Nancy Elaine Stoller
(Nancy Stoller Shaw)

SNCC, NAG, 1960-66, Maryland, Washington DC, Virginia, Arkansas
San Francisco, CA 94110

Interview by David Cline (Audio)
Bowling in Prince Georges County, Maryland
Arkansas 1965
The Ins and Outs of SNCC, Nancy Stoller (grad student paper), Fall 1965.

I am a white woman born in 1942 in Newport News Virginia to progressive New York Jews. I was raised to oppose segregation and prejudice. I got started in the civil rights movement in February, 1960 during my first year of college by organizing a sympathy picket for the Woolworth sit-ins. (This was in Wellesley, Mass.). I was called in to the Deans office for criticism, which led to several of us founding a campus civil rights group soon after. In 1962-4, I also worked with the Boston Action Group, which organized economic boycotts in support of hiring more African Americans.

During the summer of 1960, I got involved with D.C. NAG by joining the Glen Echo picket line. (My parents lived nearby.) I participated in many sit-ins with NAG, especially in various parts of Maryland. I also worked on food and clothing drives and support work for southern organizing during my college vacations. I stayed connected to DC NAG until 1963, but got increasingly closer to SNCC per se as it grew.

Perhaps because I was a white person born and raised in the south, I felt a strong responsibility and interest in fighting segregation. When the opportunity arose to work in Prince Edward County in the summer of 1962, I went there via the Northern Student Movement to work with the Prince Edward County Christian Association. There were about 10-12 of us from the Boston area who worked in Freedom Centers set up to teach kids who had been out of school for the past three years( because the whites in the county preferred to have no public schools as opposed to integrated schools). I also did a voter registration surveyeven though I had to invent it.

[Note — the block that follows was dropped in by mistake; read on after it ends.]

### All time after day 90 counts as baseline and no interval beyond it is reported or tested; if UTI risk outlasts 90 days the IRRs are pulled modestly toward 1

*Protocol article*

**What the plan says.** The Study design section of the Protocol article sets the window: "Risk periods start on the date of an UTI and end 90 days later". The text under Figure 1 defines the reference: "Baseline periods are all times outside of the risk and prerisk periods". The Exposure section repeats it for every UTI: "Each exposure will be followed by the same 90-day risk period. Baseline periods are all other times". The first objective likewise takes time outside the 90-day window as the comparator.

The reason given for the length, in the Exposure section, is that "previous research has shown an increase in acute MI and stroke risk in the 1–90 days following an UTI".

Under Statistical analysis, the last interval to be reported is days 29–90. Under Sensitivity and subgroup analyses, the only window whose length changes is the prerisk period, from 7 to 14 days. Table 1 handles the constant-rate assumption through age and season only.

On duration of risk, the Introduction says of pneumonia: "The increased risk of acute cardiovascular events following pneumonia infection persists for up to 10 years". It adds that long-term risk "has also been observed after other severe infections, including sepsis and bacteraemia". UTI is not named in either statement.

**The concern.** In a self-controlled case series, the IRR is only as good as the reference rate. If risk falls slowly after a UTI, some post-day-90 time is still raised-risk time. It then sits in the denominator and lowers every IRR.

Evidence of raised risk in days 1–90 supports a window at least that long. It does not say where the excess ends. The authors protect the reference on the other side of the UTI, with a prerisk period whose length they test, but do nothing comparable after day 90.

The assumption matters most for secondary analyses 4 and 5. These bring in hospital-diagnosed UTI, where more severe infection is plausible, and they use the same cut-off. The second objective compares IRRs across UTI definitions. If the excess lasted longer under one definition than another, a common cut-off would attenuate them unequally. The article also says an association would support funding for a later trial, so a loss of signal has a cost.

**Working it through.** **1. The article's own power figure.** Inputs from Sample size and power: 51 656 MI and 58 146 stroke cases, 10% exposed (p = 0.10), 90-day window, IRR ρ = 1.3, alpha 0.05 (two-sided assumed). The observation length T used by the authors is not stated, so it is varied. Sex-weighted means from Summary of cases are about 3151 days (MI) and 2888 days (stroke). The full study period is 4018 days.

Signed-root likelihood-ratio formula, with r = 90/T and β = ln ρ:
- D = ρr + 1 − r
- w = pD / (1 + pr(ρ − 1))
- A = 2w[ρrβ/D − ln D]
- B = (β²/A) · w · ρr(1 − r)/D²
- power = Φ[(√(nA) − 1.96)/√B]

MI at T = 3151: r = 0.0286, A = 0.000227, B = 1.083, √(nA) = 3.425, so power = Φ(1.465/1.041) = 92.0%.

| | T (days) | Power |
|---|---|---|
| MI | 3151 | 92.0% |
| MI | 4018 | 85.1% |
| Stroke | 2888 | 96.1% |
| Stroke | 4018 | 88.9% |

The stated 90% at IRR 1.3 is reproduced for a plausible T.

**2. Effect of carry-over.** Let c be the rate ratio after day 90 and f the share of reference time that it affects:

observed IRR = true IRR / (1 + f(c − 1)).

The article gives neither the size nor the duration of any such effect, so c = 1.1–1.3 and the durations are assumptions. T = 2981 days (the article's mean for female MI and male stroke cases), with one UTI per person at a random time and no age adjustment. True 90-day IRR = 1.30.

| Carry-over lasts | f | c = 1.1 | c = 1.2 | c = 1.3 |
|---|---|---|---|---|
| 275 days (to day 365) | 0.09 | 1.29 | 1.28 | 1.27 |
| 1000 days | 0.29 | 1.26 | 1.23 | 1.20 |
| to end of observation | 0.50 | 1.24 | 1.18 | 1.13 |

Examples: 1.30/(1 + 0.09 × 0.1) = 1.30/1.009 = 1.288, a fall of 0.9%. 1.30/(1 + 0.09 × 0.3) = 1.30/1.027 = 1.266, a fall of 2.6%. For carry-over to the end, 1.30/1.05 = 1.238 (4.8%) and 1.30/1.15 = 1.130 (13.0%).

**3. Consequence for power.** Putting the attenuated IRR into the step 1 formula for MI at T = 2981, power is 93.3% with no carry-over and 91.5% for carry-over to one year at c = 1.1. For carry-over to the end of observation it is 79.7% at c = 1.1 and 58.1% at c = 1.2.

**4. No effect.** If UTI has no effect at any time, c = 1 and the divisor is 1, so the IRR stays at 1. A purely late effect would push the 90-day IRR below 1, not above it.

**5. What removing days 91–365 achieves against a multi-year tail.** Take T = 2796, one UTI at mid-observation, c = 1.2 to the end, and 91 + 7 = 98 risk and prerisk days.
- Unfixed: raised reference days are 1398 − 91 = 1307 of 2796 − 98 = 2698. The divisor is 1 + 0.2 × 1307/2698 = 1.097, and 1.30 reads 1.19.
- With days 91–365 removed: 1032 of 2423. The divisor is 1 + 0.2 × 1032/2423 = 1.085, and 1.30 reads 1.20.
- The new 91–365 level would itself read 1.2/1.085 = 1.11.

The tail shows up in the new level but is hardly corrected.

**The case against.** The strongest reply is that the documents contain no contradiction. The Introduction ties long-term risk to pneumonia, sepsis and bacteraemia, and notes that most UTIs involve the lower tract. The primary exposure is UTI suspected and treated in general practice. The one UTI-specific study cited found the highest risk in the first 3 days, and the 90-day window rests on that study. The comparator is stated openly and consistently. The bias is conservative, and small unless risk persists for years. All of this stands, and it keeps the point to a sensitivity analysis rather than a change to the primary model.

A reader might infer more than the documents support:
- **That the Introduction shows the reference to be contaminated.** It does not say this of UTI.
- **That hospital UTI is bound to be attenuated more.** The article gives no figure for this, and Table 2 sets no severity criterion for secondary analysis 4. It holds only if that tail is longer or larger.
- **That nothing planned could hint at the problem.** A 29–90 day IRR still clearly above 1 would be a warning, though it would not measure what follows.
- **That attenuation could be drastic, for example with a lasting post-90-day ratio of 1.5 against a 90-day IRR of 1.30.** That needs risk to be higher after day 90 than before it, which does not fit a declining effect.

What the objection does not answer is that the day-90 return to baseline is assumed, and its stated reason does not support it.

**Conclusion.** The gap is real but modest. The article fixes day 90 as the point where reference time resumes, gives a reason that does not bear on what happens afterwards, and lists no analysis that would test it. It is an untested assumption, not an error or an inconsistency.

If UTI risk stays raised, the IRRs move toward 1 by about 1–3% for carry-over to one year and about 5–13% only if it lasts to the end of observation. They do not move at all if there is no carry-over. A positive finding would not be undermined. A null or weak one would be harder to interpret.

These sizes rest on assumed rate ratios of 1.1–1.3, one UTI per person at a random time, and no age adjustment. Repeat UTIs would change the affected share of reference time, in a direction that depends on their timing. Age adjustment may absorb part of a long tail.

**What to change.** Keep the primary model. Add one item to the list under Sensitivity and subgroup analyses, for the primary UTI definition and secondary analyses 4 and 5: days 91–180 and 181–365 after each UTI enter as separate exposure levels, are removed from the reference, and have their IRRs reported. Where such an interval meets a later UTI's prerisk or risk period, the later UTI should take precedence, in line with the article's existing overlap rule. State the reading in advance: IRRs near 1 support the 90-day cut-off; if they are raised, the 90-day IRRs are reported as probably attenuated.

In the summer of 1963, I worked as a bottom rung research assistant for a social science research organization in Washington, DC. I got them to do a study of the March on Washington, including interviews of a sample of attendees. I dont think it was ever published. In graduate school at Brandeis University, about 8 of us who had done civil rights work organized a "crisis research group," which went to demonstrations and "studied" them as participants. In December of 1964, I dropped out of graduate school for a while and went to work full time for SNCC in Arkansas. I attended the Waveland conference soon after I began my time as a staff person. Most of the time I worked out the Little Rock office and was assigned the job of coordinating the Freedom Centers. This meant getting supplies distributed, dealing with details like phones, transportation, and other communication. I got to drive our 3/4 ton truck which was a big thrill. Our office also put out the Arkansas Voice, modeled on the Student Voice. We started it because someone donated a press. The freedom centers did education, organizing, and programs for kids, and also direct action, including some sit-ins.

I returned to graduate school in the fall and continued to work on issues of racism, primarily with the Boston Action Group, and with People Against Racism, an organization that focused on working with whites to build more of a movement in the white community.

For the last 30 years, I have been involved in various social change movementsanti-racism, feminism, anti-apartheid work, queer organizing, womens health activism, working on changing prison conditions, prison abolition, and so on. I have been very lucky to have a tenure track job teaching organizing skills to students at UC Santa Cruz. At one point I did get fired for being a bit too radical, but fought it with the help of many, many people, and got my job back, with tenure and a promotion. From my experience in the movement, I learned democracy, compassion, anti-elitism, to listen, to laugh at myself, and a sense of the power of everyday people once they put their minds to a task.

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